Louisa May Alcott wrote many books, from her "blood and thunder" tales to heartwarming novels about teens growing up.
But there's something special about "Little Women," a fictionalized account of her own family's growing pins. Thewarmly realistic stories, sense of comedy and tragedy, and insights into human nature make the romance, humor and fun little anecdotes of "Little Women" come alive.
The four March girls -- practical Meg, rambunctious Jo, sweet Beth and childish artist Amy -- live in genteel New England poverty with their Marmee, while their father is away in the Civil War. The girls don't let lack of money hamper their fun and happiness. But their world starts to expand when Jo befriends "poor little rich boy" Laurie, and soon he and his tutor are almost a part of their family.
Along with him, the girls encounter many of the bumps of growing up -- the destruction of Jo's treasured writing, romps with wealthier pals, Amy's expulsion from school, and Meg's reluctant first romance. But their lives are turned upside-down when Beth contracts scarlet fever, and they receive news that their father has been seriously injured -- and these crises threaten to destroy the heart of their family.
The second half of the book opens with Meg's wedding -- if not to her dream guy, then to her love. But while time has mellowed and matured the Little Women, it hasn't lessened the capacity for conflict and unintentional comedy -- particularly with the now-attractive Amy, whose attempts to pursue art, culture and the appearance of wealthy sophistication usually go horribly wrong.
But the platonic friendship between Laurie and Jo is shattered when he admits his true feelings to her... and gets rejected. Distraught, he goes to Europe, as does Amy with crusty old Aunt March. And left in New England, Jo is faced with the question of what her life has in store, despite Beth's picturesquely poor health. Her new job as a governess leads her to put her treasured stories into print... leading her to love and her future.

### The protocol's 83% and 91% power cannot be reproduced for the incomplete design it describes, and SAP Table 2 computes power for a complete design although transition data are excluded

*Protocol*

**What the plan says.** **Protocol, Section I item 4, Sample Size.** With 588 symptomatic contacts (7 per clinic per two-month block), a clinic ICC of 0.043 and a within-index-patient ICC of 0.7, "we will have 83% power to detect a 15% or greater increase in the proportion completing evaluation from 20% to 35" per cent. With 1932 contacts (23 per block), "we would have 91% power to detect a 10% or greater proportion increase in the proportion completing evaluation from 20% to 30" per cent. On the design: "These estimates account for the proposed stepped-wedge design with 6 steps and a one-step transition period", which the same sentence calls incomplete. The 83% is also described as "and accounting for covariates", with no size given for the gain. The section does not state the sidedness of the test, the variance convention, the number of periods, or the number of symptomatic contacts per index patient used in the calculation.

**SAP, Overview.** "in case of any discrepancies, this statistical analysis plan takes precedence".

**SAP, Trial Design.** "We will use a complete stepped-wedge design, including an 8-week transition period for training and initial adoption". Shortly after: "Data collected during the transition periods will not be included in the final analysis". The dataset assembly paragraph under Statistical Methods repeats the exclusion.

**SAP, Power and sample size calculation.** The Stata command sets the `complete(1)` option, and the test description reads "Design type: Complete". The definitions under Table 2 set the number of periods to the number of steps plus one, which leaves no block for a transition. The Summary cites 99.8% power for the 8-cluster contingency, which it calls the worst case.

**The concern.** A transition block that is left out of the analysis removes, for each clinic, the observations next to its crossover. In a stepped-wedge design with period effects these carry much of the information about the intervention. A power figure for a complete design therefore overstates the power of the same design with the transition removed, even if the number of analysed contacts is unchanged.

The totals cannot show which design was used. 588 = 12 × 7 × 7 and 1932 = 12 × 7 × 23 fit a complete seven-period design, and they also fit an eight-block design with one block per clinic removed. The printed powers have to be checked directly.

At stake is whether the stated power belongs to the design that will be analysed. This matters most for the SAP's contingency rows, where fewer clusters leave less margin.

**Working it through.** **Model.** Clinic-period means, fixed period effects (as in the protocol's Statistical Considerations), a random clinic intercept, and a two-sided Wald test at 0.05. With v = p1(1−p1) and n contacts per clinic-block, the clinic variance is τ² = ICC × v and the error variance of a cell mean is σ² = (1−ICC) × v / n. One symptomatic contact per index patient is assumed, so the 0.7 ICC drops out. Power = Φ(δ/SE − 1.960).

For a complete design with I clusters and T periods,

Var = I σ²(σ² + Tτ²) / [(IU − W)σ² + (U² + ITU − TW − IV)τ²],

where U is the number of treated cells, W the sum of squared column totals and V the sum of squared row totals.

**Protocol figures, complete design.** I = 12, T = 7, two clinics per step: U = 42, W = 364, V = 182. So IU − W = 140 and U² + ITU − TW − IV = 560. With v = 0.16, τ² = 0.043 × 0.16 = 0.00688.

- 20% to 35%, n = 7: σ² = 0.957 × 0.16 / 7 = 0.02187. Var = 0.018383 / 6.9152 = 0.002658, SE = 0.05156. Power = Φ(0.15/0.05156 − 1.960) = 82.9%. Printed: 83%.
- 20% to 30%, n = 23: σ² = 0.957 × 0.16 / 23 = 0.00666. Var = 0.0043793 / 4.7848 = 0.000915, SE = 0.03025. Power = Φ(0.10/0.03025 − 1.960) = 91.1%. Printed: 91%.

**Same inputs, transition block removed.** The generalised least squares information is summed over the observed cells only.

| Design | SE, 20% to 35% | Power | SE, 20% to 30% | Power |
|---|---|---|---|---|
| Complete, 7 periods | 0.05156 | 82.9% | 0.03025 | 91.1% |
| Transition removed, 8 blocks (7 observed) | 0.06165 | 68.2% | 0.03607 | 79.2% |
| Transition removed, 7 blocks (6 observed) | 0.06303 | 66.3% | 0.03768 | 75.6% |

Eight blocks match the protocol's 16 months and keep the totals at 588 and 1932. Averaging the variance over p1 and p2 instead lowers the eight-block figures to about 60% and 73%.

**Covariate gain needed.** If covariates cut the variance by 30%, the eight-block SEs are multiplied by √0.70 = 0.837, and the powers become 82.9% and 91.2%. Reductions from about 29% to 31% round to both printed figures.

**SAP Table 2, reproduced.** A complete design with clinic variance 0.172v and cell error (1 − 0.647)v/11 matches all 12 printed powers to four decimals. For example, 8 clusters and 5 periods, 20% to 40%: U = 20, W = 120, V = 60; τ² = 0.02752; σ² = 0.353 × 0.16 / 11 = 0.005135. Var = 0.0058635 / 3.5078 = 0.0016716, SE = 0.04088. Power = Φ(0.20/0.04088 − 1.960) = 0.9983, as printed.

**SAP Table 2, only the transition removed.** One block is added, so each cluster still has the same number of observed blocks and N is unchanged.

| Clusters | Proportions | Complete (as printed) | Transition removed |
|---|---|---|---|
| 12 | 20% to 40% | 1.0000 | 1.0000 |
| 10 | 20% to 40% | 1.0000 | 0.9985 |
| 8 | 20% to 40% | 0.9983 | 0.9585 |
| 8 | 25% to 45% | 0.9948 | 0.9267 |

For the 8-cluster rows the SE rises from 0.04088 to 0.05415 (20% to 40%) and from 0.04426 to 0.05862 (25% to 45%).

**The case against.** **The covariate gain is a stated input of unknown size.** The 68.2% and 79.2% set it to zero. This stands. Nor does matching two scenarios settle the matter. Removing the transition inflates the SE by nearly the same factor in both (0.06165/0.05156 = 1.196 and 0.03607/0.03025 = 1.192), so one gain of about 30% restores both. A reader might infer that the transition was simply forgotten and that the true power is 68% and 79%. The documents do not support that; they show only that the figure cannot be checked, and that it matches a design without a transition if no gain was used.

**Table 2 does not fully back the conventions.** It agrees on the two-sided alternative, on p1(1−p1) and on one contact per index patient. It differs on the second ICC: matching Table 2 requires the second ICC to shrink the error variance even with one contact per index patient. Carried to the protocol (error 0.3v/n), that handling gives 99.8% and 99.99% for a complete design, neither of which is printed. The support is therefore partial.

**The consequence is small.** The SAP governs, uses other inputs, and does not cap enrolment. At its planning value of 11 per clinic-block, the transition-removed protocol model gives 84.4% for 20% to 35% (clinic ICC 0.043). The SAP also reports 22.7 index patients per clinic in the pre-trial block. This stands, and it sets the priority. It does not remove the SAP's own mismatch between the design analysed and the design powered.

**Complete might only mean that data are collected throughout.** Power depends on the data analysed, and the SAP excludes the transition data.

There's a clearly autobiographical tone to "Little Women" -- and since the March girls really are like the girls next door, this doesn't exactly come as a shock. How much of it is real? A passage late in the book portrays a post-"blood and thunder" Alcott -- in the form of Jo -- "scribbling" down the book itself, and getting it published because it feels so real and true.
And it does. Alcott's writing is a warm, smooth string of interconnected stories, some of them quiet and some peppered with silly jokes, moments of tragedy, poetry, and unintentional humiliation ("Salt instead of sugar. And the cream is sour"). Sometimes, especially in the beginning, Alcott is a bit too preachy and hamhanded. But her touch becomes defter as she writes on.
The best part of this book is the March girls themselves -- they have flaws and strengths, ambitions and dreams that never quite turn out as they expect. And their misadventures -- like Amy's embarrassing problem with her huge lobster, or Meg's makeover at a rich friend's house -- have the feeling of authenticity.
Lovable Jo is the quintessential tomboy -- rough, gawky, fun-loving, impulsive, with a love of literature and a mouth that is slightly too big. Meg's love of luxury adds a flaw to the "perfect little homemaker" image, and while Amy is an annoying little brat throughout much of the first half of the book, by her teens she's almost as likable as Jo.
It must be admitted that Beth is not quite as endearing -- she's canonized with the 19th-century approach to the deceased, and so is continuously sweet, loving and understanding. But Laurie makes up for this: a wealthy, artistic, passionate young man who goes through all the growing pains, as he tries to be worthy of the girl he adores. Don't worry, things turn out all right for him.
"Little Women" is one of those rare classic novels that is still relevant, funny, fresh and heartbreaking today. The March family will come alive, and never quite leave.